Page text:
Land use zoning and planning
The URA has to ensure that all land sites in Singapore are developed or used in accordance with the Master Plan (a statutory land use plan). Its guidelines pertaining to agriculture developments can be found here. Your QP is to lodge your development plans and development applications with the URA.
Structural and building safety
Before you can carry out any building or structural works, the BCA must approve of the building or structural plans, which your QP will submit. Once the building works are completed, you should apply to the Commissioner of Building Control for a Temporary Occupation Permit (TOP), or Certificate of Statutory Completion (CSC), for use of the building. Additionally, the design and construction of a building must comply with performance requirements prescribed in the Building Control Regulations.
Moreover, your farm development plans have to be in line with the NParks’ Guidelines on Greenery Provision and Tree Conservation for Developments, to ensure that your farm is surrounded by sufficient green spaces and that trees are conserved when your farm is built.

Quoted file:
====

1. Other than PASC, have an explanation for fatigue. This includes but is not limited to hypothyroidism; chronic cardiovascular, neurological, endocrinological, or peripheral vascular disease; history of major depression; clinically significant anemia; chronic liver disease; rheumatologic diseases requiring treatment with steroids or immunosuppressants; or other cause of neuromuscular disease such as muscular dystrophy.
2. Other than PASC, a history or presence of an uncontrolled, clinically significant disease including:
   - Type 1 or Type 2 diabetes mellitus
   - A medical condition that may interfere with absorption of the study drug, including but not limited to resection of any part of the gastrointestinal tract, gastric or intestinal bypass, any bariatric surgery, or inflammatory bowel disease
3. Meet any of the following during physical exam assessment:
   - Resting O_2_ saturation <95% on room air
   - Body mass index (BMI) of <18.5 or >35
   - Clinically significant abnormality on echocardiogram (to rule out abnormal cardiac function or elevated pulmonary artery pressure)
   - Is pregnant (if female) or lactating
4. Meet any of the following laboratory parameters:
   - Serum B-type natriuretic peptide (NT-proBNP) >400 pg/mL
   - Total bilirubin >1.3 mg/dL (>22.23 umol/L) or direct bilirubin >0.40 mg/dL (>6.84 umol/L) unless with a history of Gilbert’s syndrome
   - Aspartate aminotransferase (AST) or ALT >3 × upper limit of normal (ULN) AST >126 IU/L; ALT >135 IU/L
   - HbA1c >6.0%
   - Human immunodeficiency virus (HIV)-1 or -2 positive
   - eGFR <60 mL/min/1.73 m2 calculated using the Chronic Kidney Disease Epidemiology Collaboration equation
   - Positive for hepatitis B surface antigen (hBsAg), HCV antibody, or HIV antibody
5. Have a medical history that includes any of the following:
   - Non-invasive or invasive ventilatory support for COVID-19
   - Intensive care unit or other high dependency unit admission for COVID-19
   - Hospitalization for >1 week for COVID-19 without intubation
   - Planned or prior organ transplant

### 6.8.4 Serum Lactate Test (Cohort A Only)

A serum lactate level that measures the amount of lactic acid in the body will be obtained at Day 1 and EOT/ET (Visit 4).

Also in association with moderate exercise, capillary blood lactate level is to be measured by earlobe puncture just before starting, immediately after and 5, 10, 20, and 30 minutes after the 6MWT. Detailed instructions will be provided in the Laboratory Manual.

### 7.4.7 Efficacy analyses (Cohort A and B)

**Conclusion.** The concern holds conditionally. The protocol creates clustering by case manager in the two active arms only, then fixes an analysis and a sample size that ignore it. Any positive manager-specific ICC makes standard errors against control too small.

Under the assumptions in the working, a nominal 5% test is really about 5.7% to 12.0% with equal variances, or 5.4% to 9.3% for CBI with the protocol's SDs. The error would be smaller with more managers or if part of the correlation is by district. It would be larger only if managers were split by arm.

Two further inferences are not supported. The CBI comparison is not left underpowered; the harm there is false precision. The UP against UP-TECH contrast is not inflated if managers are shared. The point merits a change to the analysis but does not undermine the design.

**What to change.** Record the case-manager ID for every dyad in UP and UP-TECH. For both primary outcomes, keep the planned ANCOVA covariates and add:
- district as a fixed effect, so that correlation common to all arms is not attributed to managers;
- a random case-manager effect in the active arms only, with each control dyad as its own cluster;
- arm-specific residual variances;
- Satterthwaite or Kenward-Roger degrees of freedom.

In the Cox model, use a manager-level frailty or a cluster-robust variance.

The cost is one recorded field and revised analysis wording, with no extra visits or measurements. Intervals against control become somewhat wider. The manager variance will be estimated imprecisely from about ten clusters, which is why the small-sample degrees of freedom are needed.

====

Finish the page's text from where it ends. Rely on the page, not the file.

PUB’s Code of Practice on Sewerage and Sanitary Works and Code of Practice on Surface Water Drainage also specify certain requirements regarding flood risks, sanitation and pollution, as well as sewerage and drainage systems. These help to ensure that your farm’s utilities are properly served by modern sanitation and connected to public sewerage and drainage systems.
In addition, the SCDF’s Code of Practice for Fire Precautions in Buildings 2018 stipulates fire safety requirements for buildings in Singapore. In particular, your farm must have appropriate fire escape routes and your building materials or farm infrastructure must not be fire hazards.
The SFA’s industry guide would serve as a helpful point of reference as you develop your farm. You are also encouraged to engage your team of QPs as early as possible. Their advice would be essential at multiple steps of the process, ensuring that you are well prepared to start your high-tech farming business in Singapore.